Elephants in the Room: 10 Things I Saw, Heard & Learned at the Pennsylvania Leadership Conference

Wherein conservatives descended upon Camp Hill, Pa., for a GOP love fest.

By Randy LoBasso
Add Comment Add Comment | Comments: 1 | Posted Mar. 27, 2012

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Last week, Gingrich claimed that Obama is trying to hide ties to some of his “Muslim friends” and didn’t correct a supporter who publicly claimed the president was a radical Muslim. The attention Gingrich got from that seems to have resonated because his closing speech of the weekend could have been titled, “Obama’s not a Muslim, but … ”Some arguments included: Obama’s not a Muslim, but he “apologizes to Islamic fanatics while he is attacking the Catholic Church”; he’s not a Muslim, but he believes “that we are worthy of no respect [while] everyone else on the planet is worthy of apology, appeasement and weakness”; he’s not a Muslim, but he “bows to a Saudi King,” who, if you haven’t heard, was one of “the primary funders of, organizers of, and participants in 9/11”; he’s not a Muslim, but he won’t “put crosses back up”; he’s not a Muslim, but he “apologize[s] to people who are killing young Americans.”

10. So, Here’s What I Learned

Modern conservatism is not based on actual ideas. That’s the most obvious takeaway from the conference, in which not one panel or speaker didn’t base his/her argument on either dismantling, stopping, destroying or killing some government entity or an idea the president is currently floating and/or convincing others to do so. Rather, modern conservatism is based on anti-ideas: specifically, that the only reason to even exist in the political realm is to stop the other side. It wasn’t always that way, by the way. The Heritage Foundation, a conservative public-policy research organization, actually came up with the individual mandate in health care, which they now call unconstitutional. George H.W. Bush was the first president to back cap-and-trade legislation when he decided he wanted to be known as the “environmental president.” But today, even Gingrich, who’s known as the GOP’s “idea man,” spent his PLC speech accusing Obama of every treasonous activity under the sun, including persuading Americans to buy the Chevy Volt—which Gingrich calls ‘un-American’ because it cannot fit a gun rack.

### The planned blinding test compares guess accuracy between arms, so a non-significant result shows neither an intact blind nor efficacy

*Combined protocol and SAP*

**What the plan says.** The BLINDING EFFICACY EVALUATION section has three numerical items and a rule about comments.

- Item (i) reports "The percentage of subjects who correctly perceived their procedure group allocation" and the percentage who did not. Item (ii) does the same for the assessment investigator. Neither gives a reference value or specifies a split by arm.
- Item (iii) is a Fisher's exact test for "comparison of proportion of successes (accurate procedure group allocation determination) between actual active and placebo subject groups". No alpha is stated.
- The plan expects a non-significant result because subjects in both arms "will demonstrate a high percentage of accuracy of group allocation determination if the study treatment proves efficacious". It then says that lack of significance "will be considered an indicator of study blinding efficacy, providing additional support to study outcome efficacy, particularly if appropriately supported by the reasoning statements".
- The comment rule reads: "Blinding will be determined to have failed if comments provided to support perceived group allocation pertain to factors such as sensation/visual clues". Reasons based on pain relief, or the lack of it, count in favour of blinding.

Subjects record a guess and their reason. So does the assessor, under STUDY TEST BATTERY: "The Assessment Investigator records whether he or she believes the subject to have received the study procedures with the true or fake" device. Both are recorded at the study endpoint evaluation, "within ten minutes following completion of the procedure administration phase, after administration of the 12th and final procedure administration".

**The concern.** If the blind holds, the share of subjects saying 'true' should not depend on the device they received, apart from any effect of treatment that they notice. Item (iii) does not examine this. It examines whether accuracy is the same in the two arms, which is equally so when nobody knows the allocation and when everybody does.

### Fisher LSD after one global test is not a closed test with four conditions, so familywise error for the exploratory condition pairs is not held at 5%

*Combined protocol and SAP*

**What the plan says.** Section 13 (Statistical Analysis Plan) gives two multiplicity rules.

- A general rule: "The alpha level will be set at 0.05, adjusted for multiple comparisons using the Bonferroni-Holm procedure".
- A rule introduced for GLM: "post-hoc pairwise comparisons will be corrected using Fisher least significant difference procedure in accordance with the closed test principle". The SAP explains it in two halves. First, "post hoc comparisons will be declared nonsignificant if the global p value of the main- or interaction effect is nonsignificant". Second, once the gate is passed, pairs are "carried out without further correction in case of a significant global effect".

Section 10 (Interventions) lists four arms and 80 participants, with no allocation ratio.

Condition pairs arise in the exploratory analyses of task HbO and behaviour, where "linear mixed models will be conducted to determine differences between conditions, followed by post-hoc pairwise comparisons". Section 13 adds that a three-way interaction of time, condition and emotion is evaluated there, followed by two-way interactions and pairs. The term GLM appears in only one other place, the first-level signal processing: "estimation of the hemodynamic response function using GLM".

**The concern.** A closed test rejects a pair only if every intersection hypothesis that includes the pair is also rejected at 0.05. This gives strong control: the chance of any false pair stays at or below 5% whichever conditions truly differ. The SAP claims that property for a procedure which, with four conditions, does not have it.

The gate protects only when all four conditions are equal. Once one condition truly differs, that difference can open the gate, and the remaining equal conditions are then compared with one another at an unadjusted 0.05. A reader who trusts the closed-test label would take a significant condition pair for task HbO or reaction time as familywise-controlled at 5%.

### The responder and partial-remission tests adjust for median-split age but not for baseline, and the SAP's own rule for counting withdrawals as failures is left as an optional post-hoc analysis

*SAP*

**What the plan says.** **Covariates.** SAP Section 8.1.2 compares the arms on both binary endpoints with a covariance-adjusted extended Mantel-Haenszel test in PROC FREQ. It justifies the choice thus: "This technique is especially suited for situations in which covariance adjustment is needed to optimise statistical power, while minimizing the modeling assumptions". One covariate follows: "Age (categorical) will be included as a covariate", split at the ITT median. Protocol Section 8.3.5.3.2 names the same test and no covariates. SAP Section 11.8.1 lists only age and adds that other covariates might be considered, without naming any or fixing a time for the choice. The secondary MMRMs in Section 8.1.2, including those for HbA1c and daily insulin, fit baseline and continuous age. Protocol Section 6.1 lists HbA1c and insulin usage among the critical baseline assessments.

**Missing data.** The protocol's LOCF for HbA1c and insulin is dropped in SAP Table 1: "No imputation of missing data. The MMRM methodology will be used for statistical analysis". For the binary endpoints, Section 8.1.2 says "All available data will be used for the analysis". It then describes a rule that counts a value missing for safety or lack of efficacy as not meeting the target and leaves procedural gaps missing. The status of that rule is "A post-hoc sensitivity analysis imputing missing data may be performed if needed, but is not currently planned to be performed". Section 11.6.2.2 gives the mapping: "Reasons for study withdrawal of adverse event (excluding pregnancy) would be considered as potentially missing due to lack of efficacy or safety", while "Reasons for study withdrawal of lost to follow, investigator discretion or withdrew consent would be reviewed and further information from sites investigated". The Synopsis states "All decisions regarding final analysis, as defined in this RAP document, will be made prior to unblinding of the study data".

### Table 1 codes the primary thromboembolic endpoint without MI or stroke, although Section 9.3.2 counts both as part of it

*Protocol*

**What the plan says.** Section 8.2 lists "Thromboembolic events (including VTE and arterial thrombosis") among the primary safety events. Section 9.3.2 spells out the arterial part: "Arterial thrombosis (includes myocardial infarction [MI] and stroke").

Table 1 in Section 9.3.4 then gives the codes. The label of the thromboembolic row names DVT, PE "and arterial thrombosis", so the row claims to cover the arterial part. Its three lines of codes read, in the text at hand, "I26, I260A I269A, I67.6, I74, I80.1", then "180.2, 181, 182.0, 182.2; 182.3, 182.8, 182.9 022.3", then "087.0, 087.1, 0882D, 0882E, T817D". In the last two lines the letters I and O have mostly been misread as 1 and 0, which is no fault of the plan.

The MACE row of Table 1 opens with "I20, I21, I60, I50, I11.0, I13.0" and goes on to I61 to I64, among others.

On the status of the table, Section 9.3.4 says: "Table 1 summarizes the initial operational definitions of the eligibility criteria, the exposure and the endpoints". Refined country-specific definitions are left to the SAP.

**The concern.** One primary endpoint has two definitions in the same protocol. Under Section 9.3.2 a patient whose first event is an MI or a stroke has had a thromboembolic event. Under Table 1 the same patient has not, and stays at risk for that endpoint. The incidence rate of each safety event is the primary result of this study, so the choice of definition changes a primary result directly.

The reason behind all of these anti-ideas, of course, is that if you say no to everything, then power always stays where it already is: consolidated at the top. That’s great for these politicos, but how does it help their old pal, average Joe? Well, the GOP’s message for him is clear: Joe, without the welfare queens, community organizers and environmentalist bureaucrats in the way, you might just reach the top someday yourself. So—until then, vote Republican.

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1. Joe said... on Mar 28, 2012 at 12:58PM

“Grover Norquist is an egotistical, dangerous motherfucker. He says liberals cause dependency? How about the dependency conservatives cause by not investing in things that get us further off oil? Or by not investing in public transit, making us all more dependent on cars. Or dependent on the government to tell us who we can and can't marry, which they like to do so much.

This whole thing's their fault in the first place. They make the people who actually care about other people dependent on Democrats, because they're the only ones who fight against the dirty air, dirty rivers, toxic waste, and other horrible shit that'd ruin our health and lives if Republicans got everything they ever wanted.

And what about welfare? If they didn't get a major hardon for giving tax breaks to companies who end up off-shoring American jobs, then people wouldn't have to go on Welfare so much.

These people need to open their goddamn eyes. Republicans created the very shit they hate.”


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